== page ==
The name of a user, group or role who will launch AWS Service Catalog products. You will enter the user as follows:

  • User  :user/<username>
  • Role  :role/<rolename>
  • Group: group/<groupname>

Deploy the base components:

Deployment Methods:

Download content and use your own bucket.

  1. Download this content zip file
  2. Extract the zip file, it will create a folder called postaction
  3. Create an AWS S3 bucket, note the bucket name
  4. Upload the postaction folder to the bucket
  5. Drill down into the postaction folder
  6. Click the checkbox next to setup_ctpostaction_base.json
  7. Right click and copy the Object URL

Use content from existing location.

  1. Login to the AWS Control Tower console using the Control Tower master account with an administrator role.
  2. Verify that AWS Control Tower has been deployed successfully.
  3. Right click and copy this CloudFormation setup link.
  4. Open the AWS CloudFormation console in a new browser tab.
  5. In the AWS CloudFormation console, choose Create Stack, Amazon S3 URL, paste the URL you just copied, and then choose Next.
  6. On the Specify stack details page, specify the following:
    • Stack name: ctpostactionbase
    • SourceBucket: use default or enter your bucket name
  7. Leave the default values except as noted.
  8. On the Review page, check the box next to I acknowledge that AWS CloudFormation might create IAM resources with custom names, and choose Create.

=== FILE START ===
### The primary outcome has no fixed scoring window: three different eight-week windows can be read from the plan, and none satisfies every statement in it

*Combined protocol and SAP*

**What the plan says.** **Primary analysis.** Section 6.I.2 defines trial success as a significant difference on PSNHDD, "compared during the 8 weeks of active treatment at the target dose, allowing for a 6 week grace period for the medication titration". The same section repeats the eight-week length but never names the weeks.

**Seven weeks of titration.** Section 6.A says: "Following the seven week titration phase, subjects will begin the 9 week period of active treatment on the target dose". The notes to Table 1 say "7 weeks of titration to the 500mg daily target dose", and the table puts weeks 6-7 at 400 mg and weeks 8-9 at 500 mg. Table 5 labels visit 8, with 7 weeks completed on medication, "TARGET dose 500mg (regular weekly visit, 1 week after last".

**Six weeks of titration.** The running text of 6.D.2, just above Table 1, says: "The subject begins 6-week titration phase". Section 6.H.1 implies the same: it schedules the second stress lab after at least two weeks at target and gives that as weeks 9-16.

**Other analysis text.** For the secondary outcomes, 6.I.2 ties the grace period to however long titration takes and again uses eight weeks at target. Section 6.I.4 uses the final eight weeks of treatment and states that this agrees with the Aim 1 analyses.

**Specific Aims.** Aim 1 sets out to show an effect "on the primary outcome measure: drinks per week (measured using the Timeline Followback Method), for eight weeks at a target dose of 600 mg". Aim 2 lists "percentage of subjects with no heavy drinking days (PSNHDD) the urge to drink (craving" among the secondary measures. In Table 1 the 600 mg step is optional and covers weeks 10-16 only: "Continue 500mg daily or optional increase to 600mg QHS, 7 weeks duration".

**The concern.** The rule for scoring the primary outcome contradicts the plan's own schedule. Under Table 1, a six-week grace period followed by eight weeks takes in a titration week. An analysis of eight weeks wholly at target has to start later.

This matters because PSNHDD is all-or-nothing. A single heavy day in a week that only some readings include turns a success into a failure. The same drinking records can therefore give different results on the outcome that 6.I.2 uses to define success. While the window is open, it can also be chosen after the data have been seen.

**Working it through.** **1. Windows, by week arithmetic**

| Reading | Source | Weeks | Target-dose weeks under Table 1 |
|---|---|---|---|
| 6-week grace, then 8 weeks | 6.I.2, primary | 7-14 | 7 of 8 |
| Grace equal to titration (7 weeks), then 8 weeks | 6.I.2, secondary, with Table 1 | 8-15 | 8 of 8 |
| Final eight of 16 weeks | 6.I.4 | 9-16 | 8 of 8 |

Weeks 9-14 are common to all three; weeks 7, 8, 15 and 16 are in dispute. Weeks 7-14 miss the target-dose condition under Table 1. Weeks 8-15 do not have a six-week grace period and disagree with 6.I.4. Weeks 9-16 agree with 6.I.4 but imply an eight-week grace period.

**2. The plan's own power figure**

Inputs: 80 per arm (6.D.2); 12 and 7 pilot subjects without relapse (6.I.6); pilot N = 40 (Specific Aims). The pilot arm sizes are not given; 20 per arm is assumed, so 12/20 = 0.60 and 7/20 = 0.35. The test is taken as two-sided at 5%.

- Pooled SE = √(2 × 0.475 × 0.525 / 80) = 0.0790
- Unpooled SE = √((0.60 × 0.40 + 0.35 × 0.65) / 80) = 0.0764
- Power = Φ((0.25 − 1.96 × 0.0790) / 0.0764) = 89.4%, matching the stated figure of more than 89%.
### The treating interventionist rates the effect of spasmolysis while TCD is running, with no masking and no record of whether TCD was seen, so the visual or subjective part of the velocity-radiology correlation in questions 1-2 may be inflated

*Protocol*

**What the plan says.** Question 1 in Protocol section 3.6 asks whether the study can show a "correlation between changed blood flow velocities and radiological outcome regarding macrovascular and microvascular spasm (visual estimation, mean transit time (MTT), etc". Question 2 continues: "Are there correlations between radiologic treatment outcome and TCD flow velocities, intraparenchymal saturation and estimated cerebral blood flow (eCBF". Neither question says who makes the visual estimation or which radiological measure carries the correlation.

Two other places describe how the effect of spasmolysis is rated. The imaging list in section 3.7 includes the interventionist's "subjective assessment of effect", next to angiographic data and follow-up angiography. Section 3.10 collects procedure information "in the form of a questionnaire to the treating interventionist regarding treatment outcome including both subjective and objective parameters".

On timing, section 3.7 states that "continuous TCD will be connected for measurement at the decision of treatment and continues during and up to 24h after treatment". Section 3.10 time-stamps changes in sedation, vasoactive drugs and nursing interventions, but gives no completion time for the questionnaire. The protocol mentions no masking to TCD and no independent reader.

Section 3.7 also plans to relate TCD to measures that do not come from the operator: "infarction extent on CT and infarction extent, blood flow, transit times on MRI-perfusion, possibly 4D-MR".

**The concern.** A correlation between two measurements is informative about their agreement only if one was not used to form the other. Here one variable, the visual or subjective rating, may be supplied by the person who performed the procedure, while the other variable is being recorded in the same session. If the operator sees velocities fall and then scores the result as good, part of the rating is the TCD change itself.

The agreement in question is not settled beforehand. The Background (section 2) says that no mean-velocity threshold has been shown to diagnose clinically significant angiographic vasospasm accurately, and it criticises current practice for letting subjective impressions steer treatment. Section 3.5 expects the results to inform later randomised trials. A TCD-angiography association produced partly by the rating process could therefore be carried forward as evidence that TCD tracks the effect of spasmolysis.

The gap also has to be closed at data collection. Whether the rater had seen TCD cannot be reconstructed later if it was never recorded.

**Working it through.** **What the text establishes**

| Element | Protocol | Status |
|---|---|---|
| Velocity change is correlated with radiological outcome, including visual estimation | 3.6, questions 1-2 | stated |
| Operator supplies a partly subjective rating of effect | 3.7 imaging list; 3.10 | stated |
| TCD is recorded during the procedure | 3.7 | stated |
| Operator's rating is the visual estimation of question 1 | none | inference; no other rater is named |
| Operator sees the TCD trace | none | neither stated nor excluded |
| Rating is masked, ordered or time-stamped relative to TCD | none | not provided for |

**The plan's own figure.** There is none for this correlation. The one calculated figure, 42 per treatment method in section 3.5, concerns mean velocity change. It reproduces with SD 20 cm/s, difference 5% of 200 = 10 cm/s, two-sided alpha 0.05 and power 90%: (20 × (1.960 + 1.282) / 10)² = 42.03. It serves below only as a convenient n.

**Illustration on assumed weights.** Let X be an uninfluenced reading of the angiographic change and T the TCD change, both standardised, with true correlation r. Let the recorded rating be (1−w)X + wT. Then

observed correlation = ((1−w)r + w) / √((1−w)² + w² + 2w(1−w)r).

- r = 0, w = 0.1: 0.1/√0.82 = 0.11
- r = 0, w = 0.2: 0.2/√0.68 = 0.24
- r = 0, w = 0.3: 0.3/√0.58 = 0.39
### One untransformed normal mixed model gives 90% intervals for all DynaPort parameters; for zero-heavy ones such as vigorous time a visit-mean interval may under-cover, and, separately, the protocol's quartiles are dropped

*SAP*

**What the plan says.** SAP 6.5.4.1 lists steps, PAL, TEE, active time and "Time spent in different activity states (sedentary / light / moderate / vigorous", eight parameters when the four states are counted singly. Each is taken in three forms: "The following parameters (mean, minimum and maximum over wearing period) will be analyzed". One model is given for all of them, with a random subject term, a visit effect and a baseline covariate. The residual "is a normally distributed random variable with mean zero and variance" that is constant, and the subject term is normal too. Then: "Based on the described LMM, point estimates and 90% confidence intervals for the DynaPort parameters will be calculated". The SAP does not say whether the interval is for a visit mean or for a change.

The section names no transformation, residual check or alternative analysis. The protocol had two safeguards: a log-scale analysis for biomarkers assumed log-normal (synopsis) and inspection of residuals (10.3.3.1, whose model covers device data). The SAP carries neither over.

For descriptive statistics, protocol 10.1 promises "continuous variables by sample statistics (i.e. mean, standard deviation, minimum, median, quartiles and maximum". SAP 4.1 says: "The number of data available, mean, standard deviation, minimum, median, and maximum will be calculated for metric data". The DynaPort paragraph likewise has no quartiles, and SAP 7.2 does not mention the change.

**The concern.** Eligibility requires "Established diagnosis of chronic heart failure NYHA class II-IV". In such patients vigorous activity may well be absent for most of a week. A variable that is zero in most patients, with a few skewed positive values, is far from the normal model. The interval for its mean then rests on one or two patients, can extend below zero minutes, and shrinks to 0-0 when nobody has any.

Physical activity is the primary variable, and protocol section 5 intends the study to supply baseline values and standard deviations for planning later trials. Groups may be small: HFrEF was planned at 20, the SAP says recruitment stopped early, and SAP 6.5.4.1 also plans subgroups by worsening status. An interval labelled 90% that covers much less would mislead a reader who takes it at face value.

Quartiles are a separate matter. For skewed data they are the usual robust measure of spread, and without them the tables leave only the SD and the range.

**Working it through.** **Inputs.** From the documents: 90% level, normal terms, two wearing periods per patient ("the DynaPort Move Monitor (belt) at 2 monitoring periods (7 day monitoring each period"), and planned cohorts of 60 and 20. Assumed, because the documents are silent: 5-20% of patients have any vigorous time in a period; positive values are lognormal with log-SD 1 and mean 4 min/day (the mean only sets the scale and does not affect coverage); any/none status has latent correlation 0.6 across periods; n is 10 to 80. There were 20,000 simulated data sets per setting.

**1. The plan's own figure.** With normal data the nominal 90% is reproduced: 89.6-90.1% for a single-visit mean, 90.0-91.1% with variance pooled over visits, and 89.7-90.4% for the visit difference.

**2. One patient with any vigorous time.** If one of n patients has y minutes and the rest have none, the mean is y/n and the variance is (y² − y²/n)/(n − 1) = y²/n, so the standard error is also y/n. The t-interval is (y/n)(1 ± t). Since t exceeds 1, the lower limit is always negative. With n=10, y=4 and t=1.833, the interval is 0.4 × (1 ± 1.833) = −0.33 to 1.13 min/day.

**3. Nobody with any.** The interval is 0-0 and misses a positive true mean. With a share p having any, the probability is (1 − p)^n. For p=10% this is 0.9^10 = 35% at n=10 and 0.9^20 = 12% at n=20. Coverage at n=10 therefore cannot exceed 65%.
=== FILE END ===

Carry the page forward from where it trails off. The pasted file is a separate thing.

9. After the status of the stack changes to CREATE COMPLETE, select the stack and choose Outputs to see the output.

howto1

  • In the parameter screen the user  selects the parameters for the stack location and the target organization unit.
  • When the parameters have all been selected, the user  launches the AWS Service Catalog product.

Deploy a CloudFormation configuration item:

  1. Login to the AWS Service Catalog console
  2. Select Product list from the top left
  3. Select the SCproductCTAddConfigItem AWS Service Catalog product
  4. Select the LAUNCH PRODUCT button
  5. Enter a Name myfirstconfig select Next
  6. Parameters:
    1.  AutomationDescription: default
    2. AutonomousLevel:
      1. Autonomous – configuration will be deployed by the service.
    3. ActionMethod
      1. SpokePull – The manage accounts will download and install this configuration
      2. MasterPush – The Control Tower master account will push this configuration to manage accounts.
    4. S3StackLocation – The CloudFormation stack to be deployed
    5. OrgUnits – The OrgUnit to deploy the configuration to accounts in this OU will get the configuration
    6. Regions – The region to apply the configuration  select 1 or ALL
    7. AdministrationRoleARN – use default
    8. ExecutionRoleName – use default
  7. Select Next
  8. On the TagOptions page select Next
  9. On the Notifications page select Next
  10. On the Review page select Launch
  11. Monitor until the Status changes to Succeeded
  12. Optional – you can switch to a mange account to verify the configuration has been deployed.

Cleanup process

To avoid incurring cost, please delete resources that are not needed.  You can terminate the Service Catalog product deployed from the AWS Service Catalog console, select Provisioned products then select Action then Terminate.

Conclusion

In this post, you learned an easy way to for administrators to configure an AWS Control Tower environment to automatically deploy configurations when needed. You also saw how there’s an extra layer of governance and control when you use Control Tower and AWS Service Catalog to deploy resources to support business objectives.

About the Author

kenhead

Kenneth Walsh is a solutions architect focusing on AWS Marketplace. Kenneth is passionate about cloud computing and loves being a trusted advisor for his customers.